Andrew W.K.’s Great Scheme

March 30, 2010 § Leave a comment

An amazing thing happened at Andrew W.K.’s performance with the Calder Quartet on Friday night in Knoxville. It had little to do with the collaboration between the rock star entertainer and the modern string quartet (a collaboration that first took place on a tour in 2008). And although they were performed, it had nothing to do with A.W.K. staples like Party Hard and I Get Wet. Rather, I am referring to the performance of John Cage’s seminal 4’33”. That is, they sat in complete silence for about 5 minutes.

Most in attendance were anticipating a more straight-forward collaboration. While the Calder Quartet breezed through pieces by Phillip Glass and Fred Frith, Andrew W.K. spent most of the time sitting at the piano with his eyes closed. Besides a few amusing piano improvisations (in his first one, he basically just grunted while playing power ballad chord progressions) and singing three of his own songs towards the end of the performance, Andrew did very little in the way of participating musically. Someone behind me remarked, “I didn’t pay for this avant-garde shit.” Needless to say, this guy and most of the other people in the room were pissed when they were confronted with absolute silence. But they should have known they were paying for some avant-garde shit. Every thing Andrew W.K. does is performance art. Whether it’s his full stage show, the inspirational speeches, or playing with a famous string quartet it’s all in the name of the same artistic agenda.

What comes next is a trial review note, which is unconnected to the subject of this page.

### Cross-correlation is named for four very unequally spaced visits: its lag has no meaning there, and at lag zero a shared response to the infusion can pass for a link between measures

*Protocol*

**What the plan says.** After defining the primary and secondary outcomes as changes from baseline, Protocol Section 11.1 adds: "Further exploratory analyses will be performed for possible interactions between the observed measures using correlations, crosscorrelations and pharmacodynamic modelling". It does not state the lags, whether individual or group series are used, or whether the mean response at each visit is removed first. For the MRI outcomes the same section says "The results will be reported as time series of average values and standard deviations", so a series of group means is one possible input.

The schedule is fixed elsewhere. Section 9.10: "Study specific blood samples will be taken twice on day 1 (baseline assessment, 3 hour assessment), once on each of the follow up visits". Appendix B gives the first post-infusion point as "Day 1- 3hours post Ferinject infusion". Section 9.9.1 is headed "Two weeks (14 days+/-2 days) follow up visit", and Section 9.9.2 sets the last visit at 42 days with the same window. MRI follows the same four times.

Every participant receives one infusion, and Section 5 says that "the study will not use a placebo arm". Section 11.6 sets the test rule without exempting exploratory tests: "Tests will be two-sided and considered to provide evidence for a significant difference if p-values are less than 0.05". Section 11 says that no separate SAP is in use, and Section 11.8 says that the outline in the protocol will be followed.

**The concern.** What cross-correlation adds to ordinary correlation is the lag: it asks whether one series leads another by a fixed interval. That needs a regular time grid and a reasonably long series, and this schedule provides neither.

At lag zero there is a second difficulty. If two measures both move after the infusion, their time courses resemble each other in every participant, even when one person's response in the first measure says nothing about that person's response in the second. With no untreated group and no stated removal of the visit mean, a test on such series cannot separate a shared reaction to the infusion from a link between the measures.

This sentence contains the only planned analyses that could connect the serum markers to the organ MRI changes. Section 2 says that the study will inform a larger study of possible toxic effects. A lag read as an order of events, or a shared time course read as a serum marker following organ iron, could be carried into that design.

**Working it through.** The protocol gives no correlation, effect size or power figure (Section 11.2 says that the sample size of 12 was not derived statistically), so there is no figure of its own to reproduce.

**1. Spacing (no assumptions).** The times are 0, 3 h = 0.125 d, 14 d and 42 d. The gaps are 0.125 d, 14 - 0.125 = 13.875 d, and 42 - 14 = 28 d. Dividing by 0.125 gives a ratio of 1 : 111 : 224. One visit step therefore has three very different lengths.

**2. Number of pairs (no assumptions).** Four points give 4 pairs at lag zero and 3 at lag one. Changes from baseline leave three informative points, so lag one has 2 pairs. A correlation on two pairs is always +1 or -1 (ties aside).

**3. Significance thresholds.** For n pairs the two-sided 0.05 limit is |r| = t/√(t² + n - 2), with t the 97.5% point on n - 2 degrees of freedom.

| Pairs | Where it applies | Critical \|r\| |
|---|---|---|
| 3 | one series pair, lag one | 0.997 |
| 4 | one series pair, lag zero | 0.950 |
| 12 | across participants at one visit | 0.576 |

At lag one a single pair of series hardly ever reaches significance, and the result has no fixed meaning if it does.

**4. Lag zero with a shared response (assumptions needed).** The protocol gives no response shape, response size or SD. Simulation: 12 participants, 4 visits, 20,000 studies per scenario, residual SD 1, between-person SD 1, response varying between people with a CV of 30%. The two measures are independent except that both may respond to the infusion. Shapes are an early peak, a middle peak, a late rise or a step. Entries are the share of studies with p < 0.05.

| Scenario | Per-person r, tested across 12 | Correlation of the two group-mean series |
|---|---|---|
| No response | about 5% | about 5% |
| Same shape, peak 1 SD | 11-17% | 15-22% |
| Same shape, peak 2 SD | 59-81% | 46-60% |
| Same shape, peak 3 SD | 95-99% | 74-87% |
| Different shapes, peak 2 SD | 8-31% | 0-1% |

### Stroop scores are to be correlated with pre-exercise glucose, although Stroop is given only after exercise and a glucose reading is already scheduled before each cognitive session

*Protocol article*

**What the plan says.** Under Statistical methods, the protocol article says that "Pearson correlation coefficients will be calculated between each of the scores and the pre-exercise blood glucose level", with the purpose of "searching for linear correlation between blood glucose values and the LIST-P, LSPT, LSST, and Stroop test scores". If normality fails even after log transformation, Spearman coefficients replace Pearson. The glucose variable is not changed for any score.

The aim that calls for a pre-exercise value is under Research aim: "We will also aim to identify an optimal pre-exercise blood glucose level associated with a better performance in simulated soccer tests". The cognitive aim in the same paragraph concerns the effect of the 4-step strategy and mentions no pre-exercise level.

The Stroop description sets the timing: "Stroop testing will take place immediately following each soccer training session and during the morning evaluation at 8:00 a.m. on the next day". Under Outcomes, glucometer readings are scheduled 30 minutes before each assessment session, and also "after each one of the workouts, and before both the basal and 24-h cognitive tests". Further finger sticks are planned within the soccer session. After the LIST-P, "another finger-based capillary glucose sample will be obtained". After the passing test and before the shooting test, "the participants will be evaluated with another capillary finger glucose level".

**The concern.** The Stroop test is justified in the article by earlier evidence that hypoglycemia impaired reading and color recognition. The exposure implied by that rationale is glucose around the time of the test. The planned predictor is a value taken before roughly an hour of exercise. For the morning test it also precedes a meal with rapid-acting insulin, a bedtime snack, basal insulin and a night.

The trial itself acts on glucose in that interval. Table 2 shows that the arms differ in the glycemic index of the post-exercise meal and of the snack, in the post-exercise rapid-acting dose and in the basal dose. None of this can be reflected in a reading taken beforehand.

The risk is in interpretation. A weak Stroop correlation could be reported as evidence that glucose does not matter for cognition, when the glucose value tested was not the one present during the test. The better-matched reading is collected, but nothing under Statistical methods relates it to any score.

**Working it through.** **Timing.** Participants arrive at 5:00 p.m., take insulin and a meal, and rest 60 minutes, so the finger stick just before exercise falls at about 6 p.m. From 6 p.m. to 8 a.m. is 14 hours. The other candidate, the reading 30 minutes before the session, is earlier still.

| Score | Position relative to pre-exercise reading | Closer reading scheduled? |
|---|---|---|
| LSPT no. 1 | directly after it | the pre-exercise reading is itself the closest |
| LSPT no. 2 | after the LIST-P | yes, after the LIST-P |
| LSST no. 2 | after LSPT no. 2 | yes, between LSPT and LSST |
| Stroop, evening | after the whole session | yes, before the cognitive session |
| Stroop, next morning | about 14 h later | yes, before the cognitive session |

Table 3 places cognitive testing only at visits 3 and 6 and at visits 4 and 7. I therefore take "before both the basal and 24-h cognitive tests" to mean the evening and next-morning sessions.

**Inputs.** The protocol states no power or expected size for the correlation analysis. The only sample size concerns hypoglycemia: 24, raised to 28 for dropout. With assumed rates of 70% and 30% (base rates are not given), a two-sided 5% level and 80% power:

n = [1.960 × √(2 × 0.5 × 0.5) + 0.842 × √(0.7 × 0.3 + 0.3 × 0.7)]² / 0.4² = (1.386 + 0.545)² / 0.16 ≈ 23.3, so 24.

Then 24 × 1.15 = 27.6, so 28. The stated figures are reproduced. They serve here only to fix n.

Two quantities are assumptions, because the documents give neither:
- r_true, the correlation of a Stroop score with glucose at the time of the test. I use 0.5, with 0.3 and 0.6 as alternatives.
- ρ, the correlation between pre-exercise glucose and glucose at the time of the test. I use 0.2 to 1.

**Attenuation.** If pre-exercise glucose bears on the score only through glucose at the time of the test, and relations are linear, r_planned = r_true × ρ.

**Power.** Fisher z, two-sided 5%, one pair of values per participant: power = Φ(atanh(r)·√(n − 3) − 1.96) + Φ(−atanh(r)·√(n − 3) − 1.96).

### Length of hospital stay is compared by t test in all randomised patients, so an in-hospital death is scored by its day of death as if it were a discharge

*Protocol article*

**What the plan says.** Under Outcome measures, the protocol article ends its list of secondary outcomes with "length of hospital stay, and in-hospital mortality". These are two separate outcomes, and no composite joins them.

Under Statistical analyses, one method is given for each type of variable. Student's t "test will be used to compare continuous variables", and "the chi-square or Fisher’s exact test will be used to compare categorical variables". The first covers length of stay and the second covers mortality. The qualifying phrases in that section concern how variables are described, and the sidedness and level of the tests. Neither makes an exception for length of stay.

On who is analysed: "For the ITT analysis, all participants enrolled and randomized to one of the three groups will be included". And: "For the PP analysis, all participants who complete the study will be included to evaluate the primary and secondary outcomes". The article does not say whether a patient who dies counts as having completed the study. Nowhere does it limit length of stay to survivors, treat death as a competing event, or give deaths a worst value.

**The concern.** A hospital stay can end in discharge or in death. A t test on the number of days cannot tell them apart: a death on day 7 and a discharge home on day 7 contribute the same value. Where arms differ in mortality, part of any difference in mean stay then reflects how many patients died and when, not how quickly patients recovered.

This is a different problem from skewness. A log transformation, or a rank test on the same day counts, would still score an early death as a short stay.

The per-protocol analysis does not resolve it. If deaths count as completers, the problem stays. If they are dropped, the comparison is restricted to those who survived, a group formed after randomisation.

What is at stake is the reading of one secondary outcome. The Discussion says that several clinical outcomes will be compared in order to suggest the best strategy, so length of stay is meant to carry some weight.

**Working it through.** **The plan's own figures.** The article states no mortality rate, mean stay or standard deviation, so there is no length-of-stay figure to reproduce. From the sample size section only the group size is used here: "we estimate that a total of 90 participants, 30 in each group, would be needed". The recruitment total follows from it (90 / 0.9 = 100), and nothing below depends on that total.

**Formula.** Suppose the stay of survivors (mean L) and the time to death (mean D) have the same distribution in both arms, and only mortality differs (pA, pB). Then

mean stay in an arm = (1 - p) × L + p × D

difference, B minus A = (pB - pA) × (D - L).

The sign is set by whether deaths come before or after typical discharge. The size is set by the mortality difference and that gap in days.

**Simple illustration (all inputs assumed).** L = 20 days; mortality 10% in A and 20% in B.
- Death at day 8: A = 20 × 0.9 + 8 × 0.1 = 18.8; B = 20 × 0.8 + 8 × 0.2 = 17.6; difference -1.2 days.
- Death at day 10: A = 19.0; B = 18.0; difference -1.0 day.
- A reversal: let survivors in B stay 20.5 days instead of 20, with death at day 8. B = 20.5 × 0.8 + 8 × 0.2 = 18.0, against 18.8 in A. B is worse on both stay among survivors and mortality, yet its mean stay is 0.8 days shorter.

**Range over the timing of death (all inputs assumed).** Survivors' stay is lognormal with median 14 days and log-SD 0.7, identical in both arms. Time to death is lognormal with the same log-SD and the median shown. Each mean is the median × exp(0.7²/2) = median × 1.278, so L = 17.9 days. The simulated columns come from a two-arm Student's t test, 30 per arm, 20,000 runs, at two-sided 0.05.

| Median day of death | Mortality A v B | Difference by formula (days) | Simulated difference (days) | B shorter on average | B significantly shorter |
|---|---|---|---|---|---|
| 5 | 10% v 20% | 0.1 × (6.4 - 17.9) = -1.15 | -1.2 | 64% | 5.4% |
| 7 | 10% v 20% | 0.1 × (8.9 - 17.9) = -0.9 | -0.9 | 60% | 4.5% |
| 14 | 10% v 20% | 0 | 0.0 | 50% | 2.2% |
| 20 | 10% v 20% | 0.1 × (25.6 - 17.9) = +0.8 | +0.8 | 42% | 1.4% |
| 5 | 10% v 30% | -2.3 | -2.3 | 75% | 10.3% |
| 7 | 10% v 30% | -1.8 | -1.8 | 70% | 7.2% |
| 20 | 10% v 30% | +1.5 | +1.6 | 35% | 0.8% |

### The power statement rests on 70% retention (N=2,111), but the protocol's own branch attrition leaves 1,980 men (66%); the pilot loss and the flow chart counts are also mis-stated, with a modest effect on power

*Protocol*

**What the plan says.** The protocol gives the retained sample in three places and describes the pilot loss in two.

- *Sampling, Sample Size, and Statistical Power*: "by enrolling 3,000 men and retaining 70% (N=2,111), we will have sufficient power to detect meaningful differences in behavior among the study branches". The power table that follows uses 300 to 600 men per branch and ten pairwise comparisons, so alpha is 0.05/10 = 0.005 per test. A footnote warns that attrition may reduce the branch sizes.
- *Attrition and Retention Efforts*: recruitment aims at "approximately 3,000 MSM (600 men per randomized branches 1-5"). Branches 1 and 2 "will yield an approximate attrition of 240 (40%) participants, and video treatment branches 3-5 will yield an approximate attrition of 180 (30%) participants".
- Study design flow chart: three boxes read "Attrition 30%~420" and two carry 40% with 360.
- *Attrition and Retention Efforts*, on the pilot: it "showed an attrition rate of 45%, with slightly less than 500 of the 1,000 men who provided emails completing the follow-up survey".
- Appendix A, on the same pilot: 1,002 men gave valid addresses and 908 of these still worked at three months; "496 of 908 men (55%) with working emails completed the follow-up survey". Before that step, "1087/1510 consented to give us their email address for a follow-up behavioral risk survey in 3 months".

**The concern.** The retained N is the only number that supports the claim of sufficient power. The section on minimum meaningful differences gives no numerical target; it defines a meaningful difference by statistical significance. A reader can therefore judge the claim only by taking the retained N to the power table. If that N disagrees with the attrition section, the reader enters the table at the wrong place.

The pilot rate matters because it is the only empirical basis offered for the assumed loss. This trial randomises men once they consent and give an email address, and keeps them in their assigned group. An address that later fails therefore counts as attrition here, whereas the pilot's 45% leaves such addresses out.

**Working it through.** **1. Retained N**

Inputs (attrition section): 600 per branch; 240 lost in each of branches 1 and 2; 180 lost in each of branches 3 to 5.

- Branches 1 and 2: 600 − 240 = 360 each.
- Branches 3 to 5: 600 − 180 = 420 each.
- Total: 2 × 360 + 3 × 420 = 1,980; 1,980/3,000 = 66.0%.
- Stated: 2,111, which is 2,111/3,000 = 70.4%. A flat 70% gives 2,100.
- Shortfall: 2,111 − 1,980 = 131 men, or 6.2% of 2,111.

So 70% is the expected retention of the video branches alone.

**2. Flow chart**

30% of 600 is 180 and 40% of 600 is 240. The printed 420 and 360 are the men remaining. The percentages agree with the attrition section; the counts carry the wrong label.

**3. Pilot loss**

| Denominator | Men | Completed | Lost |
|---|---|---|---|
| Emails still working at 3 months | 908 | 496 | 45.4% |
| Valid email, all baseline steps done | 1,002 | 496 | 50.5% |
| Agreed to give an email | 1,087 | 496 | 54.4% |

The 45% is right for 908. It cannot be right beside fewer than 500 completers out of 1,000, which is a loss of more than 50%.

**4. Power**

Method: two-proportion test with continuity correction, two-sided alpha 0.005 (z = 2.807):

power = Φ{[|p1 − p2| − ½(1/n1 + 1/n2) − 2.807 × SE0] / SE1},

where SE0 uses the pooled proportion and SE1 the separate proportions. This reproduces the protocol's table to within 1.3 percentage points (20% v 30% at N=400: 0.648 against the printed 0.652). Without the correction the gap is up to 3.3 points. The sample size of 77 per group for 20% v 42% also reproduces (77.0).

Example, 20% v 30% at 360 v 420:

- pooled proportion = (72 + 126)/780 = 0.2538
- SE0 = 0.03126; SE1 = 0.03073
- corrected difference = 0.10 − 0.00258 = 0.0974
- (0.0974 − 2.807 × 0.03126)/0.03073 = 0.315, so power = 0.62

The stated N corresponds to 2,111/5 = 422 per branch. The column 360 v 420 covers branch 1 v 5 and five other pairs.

Not that I can explain or understand this agenda. When I talked to Andrew while in Knoxville he said he was interested in being a confrontational artist. Although that’s true, I thought it was more helpful when he announced at the performance that he was, “awakening the spirit of Merce Cunningham.” I say this because the way he can manipulate an audience’s self-awareness is uncanny. Check it out for yourself:

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